Now O'Brien is leaving Penn State for the Houston Texans, the NFL's worst team this season, liberating himself just as Kelly did in January when he accepted Jeffrey Lurie's offer to coach the Eagles.
No more glad-handing boosters. No more interrupting a film-study session to take a call from parents threatening to have their son transfer if his playing time doesn't increase. No more of the obligations that steal time and opportunities for a coach to immerse himself in the intricacies of his sport.
There are two ways for a college football coach to thrive. He can be a terrific salesman, or he can be a brilliant tactician. The former quality doesn't matter much in the NFL, since coaches don't recruit players there. The latter is everything, and it has helped Kelly lift the Eagles to their surprising 10-6 record and home playoff game Saturday against the New Orleans Saints.
That was the wisdom of Lurie's decision to pursue and ultimately settle on Kelly. Lurie recognized that Kelly was a gym rat first and a salesman second, and that's the key question for any coach making the transition from college to the pros: How do you fill those open hours now that you don't have to fly to west Texas to scout a 16-year-old quarterback phenom? You'll have more free time in the NFL, and you can't afford to spend too much of it on the golf course.
In each of Kelly's four seasons at Oregon, for instance, at least 28 days passed between the Ducks' final regular-season game and their postseason bowl appearance, and recruiting is so essential to a college coach's survival and success that Kelly couldn't use that time to focus solely on Oregon's opponent. He had to make sure the following season's talent pool was replenished.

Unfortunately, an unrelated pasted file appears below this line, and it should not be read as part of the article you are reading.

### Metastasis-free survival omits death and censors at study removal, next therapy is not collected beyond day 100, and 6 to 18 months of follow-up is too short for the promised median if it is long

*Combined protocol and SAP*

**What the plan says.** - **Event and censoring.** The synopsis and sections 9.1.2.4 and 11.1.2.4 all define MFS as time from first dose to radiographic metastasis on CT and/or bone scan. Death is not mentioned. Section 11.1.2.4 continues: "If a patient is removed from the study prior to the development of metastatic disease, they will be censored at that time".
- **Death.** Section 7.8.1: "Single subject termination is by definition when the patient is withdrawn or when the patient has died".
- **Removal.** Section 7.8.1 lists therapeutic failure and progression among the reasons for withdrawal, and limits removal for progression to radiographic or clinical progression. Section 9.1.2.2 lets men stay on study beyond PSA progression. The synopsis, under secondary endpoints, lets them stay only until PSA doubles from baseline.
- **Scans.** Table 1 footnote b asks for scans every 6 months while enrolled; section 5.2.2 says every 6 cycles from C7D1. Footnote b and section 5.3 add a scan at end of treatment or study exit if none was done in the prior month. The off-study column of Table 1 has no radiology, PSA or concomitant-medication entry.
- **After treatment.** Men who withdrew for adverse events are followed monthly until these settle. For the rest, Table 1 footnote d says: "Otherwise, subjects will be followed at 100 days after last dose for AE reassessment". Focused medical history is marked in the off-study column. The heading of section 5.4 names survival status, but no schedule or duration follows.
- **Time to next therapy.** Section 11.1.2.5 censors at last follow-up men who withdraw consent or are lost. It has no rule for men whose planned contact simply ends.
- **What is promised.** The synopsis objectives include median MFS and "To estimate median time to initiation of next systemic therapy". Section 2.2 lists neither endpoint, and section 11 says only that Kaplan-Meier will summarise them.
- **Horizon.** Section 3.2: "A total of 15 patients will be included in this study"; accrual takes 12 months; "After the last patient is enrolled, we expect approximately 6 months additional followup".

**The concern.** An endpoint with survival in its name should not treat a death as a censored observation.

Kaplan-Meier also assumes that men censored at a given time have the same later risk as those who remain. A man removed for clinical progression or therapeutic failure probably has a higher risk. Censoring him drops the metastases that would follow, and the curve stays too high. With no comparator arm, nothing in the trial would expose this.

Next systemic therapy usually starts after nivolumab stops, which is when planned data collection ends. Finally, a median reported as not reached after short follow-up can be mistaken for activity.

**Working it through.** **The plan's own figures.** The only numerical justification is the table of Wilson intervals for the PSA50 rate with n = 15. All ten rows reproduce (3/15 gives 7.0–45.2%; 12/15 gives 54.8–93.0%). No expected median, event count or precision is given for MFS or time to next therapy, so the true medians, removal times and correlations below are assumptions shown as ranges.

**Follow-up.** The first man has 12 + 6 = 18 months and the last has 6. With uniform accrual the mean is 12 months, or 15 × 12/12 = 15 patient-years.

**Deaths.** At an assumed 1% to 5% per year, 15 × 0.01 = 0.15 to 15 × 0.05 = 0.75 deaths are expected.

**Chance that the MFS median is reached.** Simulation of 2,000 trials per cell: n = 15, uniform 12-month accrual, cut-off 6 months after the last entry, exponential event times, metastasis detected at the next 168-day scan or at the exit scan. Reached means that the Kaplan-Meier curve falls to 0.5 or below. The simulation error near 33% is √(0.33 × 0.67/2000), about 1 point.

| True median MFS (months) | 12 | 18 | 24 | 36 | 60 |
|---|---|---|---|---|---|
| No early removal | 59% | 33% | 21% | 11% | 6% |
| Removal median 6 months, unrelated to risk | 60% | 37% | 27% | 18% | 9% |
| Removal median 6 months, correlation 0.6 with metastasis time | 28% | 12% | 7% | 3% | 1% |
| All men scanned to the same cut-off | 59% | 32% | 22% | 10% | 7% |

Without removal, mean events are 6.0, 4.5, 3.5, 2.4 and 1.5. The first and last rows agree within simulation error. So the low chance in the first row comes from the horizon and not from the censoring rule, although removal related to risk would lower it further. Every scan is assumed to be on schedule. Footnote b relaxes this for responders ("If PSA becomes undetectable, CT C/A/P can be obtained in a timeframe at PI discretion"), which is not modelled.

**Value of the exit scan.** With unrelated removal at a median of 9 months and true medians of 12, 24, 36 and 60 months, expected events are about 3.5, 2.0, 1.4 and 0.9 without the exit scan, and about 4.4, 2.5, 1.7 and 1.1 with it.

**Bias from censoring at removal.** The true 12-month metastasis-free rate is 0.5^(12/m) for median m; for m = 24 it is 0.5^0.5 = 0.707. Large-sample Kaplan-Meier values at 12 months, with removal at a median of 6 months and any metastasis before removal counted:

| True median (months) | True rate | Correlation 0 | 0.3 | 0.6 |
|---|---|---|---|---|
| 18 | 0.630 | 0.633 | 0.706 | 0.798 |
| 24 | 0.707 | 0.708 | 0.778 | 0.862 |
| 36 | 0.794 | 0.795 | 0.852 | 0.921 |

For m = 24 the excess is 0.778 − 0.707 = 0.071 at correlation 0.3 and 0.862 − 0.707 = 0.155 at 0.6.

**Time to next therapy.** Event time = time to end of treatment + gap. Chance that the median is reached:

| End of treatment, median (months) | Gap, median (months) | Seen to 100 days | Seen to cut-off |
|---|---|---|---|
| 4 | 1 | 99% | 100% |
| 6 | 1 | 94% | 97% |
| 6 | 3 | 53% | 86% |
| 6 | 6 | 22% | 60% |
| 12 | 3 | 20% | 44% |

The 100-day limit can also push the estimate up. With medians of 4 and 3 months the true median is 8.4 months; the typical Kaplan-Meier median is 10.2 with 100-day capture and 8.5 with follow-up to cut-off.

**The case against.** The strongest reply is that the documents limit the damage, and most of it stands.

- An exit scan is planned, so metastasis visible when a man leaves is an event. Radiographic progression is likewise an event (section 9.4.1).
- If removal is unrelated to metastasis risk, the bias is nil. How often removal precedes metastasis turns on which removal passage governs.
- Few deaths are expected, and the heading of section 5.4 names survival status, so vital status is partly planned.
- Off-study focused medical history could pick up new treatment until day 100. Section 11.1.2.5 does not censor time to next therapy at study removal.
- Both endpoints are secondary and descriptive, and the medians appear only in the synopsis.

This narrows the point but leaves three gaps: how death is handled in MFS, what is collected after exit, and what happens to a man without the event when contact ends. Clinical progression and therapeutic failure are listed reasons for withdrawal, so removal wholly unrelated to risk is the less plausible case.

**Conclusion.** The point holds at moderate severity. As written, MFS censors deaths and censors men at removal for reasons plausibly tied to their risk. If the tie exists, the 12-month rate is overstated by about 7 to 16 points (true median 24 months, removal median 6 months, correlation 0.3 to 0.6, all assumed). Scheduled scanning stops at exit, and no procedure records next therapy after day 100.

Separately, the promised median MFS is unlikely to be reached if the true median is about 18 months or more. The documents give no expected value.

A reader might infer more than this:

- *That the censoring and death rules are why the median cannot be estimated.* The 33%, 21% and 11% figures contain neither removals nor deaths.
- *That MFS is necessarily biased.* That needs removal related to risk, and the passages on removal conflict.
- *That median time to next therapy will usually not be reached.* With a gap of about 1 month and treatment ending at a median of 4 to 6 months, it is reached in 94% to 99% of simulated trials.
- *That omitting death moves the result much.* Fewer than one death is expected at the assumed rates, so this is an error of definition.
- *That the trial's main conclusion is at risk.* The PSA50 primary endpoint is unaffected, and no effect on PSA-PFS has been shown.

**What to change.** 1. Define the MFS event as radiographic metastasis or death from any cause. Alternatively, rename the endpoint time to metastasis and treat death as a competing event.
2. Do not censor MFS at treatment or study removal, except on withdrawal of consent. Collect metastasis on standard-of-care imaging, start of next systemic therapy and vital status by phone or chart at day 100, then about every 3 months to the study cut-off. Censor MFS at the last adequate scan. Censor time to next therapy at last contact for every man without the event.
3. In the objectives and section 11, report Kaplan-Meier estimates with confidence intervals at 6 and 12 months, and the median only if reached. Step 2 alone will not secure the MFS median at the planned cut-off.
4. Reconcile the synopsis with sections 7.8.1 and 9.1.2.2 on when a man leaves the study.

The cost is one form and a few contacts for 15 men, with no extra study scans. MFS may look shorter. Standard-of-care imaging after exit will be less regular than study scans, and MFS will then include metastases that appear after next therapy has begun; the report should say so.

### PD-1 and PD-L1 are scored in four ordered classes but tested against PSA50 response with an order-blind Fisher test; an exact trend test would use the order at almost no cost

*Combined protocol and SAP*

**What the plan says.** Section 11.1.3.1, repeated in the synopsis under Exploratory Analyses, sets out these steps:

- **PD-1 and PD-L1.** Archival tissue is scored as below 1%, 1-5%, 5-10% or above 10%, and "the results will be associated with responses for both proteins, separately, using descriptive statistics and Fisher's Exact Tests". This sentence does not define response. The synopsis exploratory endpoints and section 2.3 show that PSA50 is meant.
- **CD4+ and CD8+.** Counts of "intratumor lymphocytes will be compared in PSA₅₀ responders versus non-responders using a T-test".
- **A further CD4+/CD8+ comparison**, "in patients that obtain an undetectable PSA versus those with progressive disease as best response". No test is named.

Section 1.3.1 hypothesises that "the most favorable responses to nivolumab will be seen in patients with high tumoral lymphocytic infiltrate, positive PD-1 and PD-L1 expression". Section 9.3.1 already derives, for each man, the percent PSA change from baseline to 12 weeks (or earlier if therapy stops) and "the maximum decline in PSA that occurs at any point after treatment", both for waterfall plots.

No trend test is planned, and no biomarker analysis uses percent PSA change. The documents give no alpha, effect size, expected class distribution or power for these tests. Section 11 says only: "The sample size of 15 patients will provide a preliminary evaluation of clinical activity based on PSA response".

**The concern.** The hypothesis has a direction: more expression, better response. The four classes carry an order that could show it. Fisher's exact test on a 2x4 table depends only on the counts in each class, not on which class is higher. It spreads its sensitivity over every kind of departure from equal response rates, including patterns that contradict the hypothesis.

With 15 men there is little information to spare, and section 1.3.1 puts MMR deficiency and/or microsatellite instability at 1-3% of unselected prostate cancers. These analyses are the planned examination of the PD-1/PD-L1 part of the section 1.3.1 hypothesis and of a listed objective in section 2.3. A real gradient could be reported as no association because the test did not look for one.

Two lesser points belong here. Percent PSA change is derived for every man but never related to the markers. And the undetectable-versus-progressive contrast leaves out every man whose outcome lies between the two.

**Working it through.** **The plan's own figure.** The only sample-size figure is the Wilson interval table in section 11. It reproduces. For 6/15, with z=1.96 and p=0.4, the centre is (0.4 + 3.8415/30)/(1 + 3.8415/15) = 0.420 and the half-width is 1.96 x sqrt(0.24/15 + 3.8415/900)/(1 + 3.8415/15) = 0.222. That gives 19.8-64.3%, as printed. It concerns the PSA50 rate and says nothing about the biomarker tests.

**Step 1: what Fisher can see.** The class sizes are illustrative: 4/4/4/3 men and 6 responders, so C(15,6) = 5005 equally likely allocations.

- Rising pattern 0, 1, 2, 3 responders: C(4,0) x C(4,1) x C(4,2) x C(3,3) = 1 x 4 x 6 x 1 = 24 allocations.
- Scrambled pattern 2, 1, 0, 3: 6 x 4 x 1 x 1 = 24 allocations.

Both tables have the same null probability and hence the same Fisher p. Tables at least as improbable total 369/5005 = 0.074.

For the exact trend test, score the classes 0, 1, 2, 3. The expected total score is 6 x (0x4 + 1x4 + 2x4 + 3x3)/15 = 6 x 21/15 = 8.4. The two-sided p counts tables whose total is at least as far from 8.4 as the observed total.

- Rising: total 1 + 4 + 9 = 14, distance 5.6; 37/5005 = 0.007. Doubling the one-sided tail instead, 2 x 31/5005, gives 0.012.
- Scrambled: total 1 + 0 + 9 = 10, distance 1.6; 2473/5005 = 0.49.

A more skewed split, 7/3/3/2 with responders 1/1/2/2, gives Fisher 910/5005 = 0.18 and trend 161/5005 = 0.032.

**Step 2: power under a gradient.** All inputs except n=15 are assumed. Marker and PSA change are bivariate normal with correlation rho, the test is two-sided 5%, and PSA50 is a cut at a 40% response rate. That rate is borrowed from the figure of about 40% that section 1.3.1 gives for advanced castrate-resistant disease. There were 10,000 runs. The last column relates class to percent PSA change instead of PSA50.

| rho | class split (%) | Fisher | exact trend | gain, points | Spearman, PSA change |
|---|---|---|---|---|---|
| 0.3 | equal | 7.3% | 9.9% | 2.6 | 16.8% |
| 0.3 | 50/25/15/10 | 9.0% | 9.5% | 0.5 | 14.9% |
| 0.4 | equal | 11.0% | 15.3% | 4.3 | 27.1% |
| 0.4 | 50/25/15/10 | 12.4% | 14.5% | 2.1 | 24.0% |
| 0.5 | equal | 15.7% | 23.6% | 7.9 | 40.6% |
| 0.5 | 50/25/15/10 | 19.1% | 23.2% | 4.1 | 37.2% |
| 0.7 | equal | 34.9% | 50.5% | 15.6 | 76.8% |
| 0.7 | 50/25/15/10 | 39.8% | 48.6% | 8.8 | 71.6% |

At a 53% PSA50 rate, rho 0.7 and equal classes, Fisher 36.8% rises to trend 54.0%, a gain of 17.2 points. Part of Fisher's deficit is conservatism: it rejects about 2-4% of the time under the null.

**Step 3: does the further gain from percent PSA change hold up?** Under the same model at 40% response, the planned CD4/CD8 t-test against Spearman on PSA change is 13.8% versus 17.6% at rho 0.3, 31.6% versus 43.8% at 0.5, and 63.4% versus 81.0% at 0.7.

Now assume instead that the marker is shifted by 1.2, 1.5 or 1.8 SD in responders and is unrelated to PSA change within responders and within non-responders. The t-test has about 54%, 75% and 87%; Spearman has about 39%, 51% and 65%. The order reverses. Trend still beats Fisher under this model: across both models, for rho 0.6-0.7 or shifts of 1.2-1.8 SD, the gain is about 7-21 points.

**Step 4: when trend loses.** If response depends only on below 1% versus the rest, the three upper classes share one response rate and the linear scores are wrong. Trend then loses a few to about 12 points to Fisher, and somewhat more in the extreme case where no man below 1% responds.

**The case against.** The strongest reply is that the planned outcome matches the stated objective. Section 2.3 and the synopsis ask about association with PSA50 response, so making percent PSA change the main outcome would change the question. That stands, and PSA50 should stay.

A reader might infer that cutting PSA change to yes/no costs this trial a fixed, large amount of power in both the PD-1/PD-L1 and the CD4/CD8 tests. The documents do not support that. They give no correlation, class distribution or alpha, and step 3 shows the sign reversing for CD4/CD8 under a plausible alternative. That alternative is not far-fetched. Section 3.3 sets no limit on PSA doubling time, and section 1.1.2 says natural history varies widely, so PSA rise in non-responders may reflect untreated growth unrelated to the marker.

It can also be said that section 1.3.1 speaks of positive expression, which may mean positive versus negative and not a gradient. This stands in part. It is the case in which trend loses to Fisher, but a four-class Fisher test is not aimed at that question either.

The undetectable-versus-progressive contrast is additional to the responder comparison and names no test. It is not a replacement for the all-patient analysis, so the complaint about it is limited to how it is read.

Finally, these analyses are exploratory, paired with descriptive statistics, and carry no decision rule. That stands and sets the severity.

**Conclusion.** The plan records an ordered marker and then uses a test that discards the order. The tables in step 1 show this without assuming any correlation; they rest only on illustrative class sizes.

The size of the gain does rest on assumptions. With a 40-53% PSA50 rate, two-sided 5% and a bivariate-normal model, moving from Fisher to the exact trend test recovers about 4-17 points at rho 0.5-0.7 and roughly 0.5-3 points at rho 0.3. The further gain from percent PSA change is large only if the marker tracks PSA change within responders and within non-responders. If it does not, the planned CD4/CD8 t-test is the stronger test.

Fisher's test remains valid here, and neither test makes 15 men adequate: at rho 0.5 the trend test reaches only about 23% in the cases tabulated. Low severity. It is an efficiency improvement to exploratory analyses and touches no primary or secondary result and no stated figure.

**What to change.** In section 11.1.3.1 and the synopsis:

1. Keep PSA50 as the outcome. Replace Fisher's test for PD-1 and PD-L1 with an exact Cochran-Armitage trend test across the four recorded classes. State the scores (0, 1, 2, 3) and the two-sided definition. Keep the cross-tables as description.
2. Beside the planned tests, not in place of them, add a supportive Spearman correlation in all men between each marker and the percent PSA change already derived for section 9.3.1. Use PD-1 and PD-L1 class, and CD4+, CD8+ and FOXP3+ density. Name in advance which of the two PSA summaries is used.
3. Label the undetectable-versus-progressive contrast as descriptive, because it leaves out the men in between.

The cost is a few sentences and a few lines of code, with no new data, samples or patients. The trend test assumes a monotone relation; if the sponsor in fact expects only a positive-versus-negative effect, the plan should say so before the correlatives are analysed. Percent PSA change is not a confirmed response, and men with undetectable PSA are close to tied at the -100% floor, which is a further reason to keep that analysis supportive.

"You've got to recruit during the week, then come back and practice on the weekend," Kelly said Wednesday. "We usually went Friday, Saturday, Sunday, Monday, and then we gave our guys off Tuesday, Wednesday, Thursday. It was four-day-week-practice, three days off, four-day-week-practice, three days off. . . . We could go on for a while on this one."
Kelly told a group of reporters in June that at Oregon he would set aside at least an hour each day to handle recruiting matters - sometimes four or five hours. And that was just when he was in Eugene. If he was traveling to recruit, his responsibilities might occupy eight to 10 hours of his day. The difference, now that he was with the Eagles, was too great to be measured.
In fact, to hold that particular interview, Kelly had to leave a meeting in which he and his coaches were examining the third-down tendencies of the Washington Redskins' offense. Think about that. Not the Redskins' general tendencies. The Redskins' third-down tendencies. In the middle of June.
"Football. Football. All football," Kelly said then. "It's a lot more preparation from a football standpoint."
It's safe to say O'Brien, whom Lurie also interviewed before hiring Kelly, will welcome that kind of change. He had to do so much just to keep Penn State respectable and viable, and it was the best thing for his pro-coaching prospects. After NCAA sanctions left the Nittany Lions in ruins, had players fleeing for other schools, he took that empty husk of a program and coaxed a 15-9 record out of it.
Win in that environment, amid those circumstances, and rebuilding around Arian Foster and J.J. Watt looks like cake. It looks like a dream come true. Yes, Bill O'Brien gets his chance to put football first now, just as his old friend Chip Kelly has begun making the most of his.